17 May 2011

True Weevils – Curculionidae spp.

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True Weevils – Curculionidae spp.

Weevils are one of the most common beetles that are divided into a number of smaller family groups in the huge superfamily Curculionoidea, Curculionidae or the True Weevils is one of these families. However, Curculionidae is not only the largest weevil family, but is the largest animal family in the world with over 40,000 described species and probably a similar number yet to be. Australia currently has around 6500 known species.

True weevils most obviously differ from other weevils by having antennae that are clubbed and elbowed, with the scape (first antennae segment) much longer than any other segment. Their snouts can be long or short, although I have separated those with long snouts into a separate post. These beetles are plant eaters with different species eating different plant parts (living or dead), or feed exclusively on certain plant species. The larvae mostly bore into the leaves, stems, seeds or pods of the host plants and for this reason some are pests of agricultural crops, although most only consume indigenous vegetation.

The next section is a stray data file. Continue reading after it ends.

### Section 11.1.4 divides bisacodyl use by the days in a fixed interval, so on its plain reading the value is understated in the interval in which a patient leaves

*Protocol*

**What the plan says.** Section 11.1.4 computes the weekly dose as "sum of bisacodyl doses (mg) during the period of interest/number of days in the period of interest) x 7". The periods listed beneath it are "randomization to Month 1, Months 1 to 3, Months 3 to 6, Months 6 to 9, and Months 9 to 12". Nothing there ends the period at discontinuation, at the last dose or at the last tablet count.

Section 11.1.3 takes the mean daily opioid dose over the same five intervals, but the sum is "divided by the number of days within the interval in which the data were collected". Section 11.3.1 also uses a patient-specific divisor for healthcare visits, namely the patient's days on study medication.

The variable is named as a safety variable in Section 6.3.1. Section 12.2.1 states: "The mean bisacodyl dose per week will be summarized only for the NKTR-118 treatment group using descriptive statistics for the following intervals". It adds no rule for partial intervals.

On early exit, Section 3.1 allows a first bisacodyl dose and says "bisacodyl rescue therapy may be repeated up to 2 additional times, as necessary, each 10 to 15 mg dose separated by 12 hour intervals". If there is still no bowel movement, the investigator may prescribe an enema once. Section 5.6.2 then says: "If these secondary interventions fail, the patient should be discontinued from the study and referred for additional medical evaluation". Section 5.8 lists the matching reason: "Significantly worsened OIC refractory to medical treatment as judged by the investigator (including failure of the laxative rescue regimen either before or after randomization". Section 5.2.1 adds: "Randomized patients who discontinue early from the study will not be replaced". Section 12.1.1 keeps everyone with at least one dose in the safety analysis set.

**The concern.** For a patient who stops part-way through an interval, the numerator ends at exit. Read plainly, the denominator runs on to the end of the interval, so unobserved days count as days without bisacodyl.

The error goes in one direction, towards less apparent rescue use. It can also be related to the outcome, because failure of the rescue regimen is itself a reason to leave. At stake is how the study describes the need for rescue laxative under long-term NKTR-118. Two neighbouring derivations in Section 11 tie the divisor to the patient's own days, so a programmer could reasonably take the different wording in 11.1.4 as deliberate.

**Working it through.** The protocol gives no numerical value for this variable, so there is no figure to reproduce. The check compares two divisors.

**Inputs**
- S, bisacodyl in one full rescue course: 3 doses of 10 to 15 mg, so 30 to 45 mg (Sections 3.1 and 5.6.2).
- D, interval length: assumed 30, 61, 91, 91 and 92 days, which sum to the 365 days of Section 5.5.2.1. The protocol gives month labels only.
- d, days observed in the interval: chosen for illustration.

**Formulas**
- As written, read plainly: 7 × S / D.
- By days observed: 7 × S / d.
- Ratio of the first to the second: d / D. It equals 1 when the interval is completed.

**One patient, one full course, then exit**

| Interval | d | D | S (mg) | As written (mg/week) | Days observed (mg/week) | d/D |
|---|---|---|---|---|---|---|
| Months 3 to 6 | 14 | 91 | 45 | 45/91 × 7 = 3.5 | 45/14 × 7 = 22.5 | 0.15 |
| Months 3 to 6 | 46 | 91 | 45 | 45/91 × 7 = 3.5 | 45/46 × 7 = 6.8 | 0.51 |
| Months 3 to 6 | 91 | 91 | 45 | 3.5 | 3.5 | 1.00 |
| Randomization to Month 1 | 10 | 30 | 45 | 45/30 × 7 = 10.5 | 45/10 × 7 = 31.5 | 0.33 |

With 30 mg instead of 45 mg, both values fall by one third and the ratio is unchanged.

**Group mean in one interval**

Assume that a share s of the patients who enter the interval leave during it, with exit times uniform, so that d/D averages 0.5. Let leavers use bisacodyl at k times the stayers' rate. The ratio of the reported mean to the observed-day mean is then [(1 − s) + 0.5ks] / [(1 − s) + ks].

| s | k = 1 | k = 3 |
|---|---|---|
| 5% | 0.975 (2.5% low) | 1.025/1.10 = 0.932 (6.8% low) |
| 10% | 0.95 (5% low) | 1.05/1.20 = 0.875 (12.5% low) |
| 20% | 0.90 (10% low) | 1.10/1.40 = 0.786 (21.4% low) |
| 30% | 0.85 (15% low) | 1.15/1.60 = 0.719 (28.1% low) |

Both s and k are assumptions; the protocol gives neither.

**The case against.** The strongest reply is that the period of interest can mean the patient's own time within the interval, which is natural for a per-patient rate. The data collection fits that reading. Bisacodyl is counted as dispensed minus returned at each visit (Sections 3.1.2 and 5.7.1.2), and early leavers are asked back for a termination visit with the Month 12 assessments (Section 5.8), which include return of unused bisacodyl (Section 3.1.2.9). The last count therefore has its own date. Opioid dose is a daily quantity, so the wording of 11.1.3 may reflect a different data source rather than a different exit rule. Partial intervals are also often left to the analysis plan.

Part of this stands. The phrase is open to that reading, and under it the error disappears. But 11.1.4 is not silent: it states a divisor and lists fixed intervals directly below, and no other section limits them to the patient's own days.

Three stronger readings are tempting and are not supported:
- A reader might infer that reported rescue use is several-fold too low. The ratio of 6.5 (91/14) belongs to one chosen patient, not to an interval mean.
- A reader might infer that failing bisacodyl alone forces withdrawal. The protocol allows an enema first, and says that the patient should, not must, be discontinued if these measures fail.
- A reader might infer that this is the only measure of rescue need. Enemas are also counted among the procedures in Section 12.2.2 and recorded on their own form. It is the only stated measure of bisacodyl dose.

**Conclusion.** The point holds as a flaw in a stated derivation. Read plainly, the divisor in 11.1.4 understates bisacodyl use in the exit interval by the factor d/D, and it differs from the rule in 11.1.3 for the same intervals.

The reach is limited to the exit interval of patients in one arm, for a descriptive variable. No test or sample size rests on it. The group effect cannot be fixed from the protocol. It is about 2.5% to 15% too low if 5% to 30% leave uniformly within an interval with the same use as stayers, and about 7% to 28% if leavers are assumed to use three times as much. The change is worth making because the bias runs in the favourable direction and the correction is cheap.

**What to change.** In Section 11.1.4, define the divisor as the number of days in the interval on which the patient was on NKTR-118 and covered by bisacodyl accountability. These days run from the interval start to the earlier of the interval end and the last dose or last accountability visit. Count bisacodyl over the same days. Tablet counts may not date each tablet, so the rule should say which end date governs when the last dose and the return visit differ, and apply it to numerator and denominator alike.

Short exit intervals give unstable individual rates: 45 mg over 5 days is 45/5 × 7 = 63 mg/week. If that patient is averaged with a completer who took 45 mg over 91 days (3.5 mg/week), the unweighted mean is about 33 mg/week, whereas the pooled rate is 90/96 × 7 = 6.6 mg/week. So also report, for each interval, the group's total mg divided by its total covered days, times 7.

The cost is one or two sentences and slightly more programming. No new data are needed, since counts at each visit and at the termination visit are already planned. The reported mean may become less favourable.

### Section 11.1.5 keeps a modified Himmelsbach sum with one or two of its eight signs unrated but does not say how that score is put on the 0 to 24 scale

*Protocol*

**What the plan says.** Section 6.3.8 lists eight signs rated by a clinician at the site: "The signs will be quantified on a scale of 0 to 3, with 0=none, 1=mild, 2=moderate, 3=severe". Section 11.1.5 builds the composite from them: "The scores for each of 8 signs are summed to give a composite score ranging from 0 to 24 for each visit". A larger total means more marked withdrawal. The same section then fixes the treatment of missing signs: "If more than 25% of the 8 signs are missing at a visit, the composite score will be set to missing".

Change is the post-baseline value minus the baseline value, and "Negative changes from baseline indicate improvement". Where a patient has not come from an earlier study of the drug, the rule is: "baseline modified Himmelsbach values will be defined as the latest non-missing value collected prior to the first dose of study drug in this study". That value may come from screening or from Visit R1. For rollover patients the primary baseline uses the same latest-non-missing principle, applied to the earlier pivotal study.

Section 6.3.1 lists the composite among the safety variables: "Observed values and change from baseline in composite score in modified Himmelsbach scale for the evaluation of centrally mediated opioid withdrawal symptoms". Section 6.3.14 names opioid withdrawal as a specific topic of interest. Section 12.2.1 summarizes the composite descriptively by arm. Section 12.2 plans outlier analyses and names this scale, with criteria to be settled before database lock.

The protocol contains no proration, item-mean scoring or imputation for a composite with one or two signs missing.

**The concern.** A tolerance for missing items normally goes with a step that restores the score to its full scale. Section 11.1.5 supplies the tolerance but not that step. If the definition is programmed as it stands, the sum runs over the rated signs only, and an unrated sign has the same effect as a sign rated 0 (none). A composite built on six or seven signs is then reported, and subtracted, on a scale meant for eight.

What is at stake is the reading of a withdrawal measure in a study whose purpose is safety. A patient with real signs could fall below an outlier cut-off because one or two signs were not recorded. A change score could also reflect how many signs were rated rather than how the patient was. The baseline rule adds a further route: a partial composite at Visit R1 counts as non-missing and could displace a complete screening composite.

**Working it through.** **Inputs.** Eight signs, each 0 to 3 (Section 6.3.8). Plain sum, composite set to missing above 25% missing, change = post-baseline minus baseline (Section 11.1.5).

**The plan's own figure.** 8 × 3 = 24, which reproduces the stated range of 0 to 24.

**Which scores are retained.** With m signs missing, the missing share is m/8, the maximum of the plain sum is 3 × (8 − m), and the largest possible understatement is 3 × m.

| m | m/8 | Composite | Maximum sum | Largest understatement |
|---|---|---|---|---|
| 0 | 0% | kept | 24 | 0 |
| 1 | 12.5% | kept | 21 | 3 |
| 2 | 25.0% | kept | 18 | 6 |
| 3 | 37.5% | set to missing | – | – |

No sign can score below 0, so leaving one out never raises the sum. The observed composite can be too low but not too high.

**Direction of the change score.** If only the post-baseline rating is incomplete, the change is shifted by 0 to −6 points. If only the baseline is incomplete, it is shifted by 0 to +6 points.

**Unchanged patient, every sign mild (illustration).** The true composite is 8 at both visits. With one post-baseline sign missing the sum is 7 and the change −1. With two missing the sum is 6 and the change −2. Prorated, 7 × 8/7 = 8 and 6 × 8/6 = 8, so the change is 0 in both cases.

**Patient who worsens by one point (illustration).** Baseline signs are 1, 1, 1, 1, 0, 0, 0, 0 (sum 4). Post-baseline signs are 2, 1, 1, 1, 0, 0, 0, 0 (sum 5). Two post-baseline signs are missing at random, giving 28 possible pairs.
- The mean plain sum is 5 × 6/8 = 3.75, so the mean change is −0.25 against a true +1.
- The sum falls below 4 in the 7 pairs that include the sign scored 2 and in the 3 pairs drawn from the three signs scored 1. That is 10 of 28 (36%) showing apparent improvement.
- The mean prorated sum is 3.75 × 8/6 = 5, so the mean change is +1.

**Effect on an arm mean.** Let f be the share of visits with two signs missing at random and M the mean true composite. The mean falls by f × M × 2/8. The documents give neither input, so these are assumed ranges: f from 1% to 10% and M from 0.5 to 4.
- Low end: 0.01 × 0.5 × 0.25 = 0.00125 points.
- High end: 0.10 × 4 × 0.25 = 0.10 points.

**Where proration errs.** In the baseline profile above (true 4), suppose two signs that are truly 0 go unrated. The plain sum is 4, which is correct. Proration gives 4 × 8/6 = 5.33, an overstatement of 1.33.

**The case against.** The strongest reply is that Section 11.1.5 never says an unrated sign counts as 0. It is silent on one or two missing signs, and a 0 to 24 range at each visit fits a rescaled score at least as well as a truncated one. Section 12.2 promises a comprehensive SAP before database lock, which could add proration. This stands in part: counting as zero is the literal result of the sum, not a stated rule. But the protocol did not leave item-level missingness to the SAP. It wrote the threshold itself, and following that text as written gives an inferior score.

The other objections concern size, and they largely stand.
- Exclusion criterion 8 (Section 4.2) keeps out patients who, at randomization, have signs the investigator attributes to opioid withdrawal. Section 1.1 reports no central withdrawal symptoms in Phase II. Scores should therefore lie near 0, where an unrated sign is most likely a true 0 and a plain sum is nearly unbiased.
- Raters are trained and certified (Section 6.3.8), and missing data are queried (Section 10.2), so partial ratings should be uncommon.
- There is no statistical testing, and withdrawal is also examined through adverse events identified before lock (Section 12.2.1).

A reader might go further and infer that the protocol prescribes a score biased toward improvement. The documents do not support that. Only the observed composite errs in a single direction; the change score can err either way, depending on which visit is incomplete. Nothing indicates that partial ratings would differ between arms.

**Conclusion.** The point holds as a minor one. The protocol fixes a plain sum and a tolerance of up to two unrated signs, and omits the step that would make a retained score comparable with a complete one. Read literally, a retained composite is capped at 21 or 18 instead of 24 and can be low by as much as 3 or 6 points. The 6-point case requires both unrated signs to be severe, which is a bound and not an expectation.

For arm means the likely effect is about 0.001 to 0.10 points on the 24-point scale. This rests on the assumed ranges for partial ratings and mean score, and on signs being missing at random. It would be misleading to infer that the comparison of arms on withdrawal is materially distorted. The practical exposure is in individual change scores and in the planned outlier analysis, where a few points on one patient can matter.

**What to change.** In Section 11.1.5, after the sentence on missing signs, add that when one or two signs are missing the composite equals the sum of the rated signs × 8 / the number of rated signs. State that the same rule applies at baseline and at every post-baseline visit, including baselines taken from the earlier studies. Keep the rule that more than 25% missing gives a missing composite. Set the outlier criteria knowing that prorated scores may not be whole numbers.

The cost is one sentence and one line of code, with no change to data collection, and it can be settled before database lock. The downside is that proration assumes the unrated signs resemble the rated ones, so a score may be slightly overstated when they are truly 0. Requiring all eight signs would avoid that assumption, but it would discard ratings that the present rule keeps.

Curculionidae spp. come in a wide range of sizes from 1.5 - 65 mm in length (1/16”- 2 ½”), although mostly around 1 cm (3/8”) or less. They differ in color, markings and ornamentation with some species being quite spectacular. As can be seen above, the male mounts the female from behind, which I would imagine could be quite awkward for long spiky species. With this in mind and shown above (first two photos), some individuals have long and others much shorter spikes, which may indicate a gender difference.

Further reading: A Guide to the Beetles of Australia by Hangay and Zborowski.